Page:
Shut the hell up, Dept.

An “expert” on Common Core is interviewed in this Ed Source piece. Excuse the quotes around the word expert, but it reminds me of a special I saw a while ago on PBS TV, focusing on the TV series called “The Prisoner” which starred Patrick McGoohan and was a big deal in the late 60’s.

They had an “expert” on The Prisoner series; some guy in his twenties who looked like he never worked a day in his life, whose expertise ranged from DC and Marvel comic book lore, to TV shows from the 50’s and 60’s. He gave a rather detailed analysis of the last episode of The Prisoner as if he were talking about one of Shakespeare’s later works.

That’s how this expert on Common Core struck me, particularly when I came to this gem of a statement, which caused me to stop reading:

“I like to tell people that I’m ‘classically trained’ in mathematics. I was brought up the traditional way, which is to never ask, ‘Why?’ – just be able to do the problem. You didn’t have to know the hows and the whys.”

Maybe you have the stomach for the rest of the interview. Let me know what you think.

Advertisements

4 thoughts on “Shut the hell up, Dept.

    • Let me help you out here, then, Dr. Craigen. Our friend Tara won’t mind if I tell you her reaction which I think helps articulate thoughts on the matter:

      ” “I like to tell people that I’m ‘classically trained’ in mathematics. I was brought up the traditional way, which is to never ask, ‘Why?’ – just be able to do the problem. You didn’t have to know the hows and the whys.” Oh. Okay. So this “expert” learned the traditional way, benefited from it, went on to make a living based on how he was taught, and then says it’s no good. I can’t even… ”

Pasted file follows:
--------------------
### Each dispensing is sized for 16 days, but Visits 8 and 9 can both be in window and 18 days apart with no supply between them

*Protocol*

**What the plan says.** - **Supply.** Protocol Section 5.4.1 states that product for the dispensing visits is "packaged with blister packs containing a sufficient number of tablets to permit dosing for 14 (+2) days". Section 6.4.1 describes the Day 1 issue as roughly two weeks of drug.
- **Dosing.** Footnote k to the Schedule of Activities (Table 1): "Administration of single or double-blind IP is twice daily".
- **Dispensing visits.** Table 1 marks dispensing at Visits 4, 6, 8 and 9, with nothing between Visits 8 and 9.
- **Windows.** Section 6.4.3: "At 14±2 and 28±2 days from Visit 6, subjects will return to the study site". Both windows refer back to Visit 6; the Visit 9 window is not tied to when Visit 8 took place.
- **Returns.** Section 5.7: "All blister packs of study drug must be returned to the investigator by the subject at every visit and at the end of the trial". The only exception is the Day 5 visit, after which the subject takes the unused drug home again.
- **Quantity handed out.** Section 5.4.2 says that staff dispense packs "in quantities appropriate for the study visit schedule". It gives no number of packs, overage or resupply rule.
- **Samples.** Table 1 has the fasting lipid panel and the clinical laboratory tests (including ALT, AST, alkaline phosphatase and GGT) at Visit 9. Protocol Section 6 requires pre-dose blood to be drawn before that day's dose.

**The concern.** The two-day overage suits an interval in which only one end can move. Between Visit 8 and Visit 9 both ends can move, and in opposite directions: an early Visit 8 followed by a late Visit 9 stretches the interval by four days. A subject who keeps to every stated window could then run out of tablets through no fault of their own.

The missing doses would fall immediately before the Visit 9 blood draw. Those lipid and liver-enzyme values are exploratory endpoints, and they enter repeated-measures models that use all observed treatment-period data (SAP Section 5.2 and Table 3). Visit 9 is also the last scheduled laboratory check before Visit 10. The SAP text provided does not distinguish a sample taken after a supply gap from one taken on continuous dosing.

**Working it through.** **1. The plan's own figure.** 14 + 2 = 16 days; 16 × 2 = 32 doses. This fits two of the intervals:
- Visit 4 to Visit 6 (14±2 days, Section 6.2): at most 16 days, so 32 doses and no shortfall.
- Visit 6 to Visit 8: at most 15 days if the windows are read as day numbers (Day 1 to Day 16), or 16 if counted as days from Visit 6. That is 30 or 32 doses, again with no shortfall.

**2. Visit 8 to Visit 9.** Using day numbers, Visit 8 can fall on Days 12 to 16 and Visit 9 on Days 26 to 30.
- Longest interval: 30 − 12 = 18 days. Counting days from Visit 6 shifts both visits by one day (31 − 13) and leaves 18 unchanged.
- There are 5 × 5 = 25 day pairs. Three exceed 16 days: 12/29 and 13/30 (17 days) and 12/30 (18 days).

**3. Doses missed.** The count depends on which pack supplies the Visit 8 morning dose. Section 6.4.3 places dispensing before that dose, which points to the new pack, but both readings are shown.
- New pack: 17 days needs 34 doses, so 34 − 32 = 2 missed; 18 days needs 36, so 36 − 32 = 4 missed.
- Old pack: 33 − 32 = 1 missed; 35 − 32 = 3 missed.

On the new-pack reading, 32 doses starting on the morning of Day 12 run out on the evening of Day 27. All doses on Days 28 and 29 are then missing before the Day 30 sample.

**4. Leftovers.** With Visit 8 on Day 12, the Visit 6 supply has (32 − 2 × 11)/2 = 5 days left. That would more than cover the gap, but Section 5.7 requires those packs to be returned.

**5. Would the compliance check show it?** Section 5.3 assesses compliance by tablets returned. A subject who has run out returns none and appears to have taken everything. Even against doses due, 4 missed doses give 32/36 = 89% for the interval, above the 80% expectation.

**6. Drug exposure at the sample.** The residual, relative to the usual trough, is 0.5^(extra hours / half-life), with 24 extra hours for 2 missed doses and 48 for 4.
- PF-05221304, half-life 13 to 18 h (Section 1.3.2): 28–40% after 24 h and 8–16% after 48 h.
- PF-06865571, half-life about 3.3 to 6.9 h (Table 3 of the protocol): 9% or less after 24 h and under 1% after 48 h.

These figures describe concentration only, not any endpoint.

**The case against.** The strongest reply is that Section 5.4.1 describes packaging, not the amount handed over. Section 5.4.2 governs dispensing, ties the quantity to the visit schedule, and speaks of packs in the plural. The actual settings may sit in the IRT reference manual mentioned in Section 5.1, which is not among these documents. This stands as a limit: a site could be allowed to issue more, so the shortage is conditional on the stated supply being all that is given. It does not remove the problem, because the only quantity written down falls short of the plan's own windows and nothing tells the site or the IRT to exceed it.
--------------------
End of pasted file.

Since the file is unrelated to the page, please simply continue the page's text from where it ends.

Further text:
[Sound of vomiting]

      Like

  1. It’s mostly just emotionally laden babble. The practical aspects of doing something are constantly overlooked because it sounds so cool.

    Teachers can help students make connections between math and the real world through interdisciplinary lessons that combine math and science and English, with one overarching question driving why we’re learning what we’re learning.

    Again this confusion of motivation and interest with practical learning for novices. Reading about cross-curriculum stuff is fascinating — if you have the relevant background information to make sense of it. Children do not yet have the basic understanding to learn about Maths in the context of science. They can barely learn the Maths, and adding a layer of complexity isn’t going to help.

    I see the Common Core as a way to provide teachers with strategies so that students can see the beauty of math – the how it works and the why it works and the patterns.

    It’s sounds so persuasive, but in reality the only way you can learn the beauty of Maths is to study it to sufficient depth to understand the links. I’m not sure that most people have the necessary mental apparatus even then.

    It’s difficult to get people to accept this. But I really believe with every fiber of my being that given enough time and given enough support, every student can succeed.

    More of his wishful thinking — a belief that we are all more or less equal in ability is seen as a badge that you are a just person, whereas it should be seen as a sign that you are prepared to believe in fairy tales.

    Like

Leave a Reply

Fill in your details below or click an icon to log in:

WordPress.com Logo

You are commenting using your WordPress.com account. Log Out / Change )

Twitter picture

You are commenting using your Twitter account. Log Out / Change )

Facebook photo

You are commenting using your Facebook account. Log Out / Change )

Google+ photo

You are commenting using your Google+ account. Log Out / Change )

Connecting to %s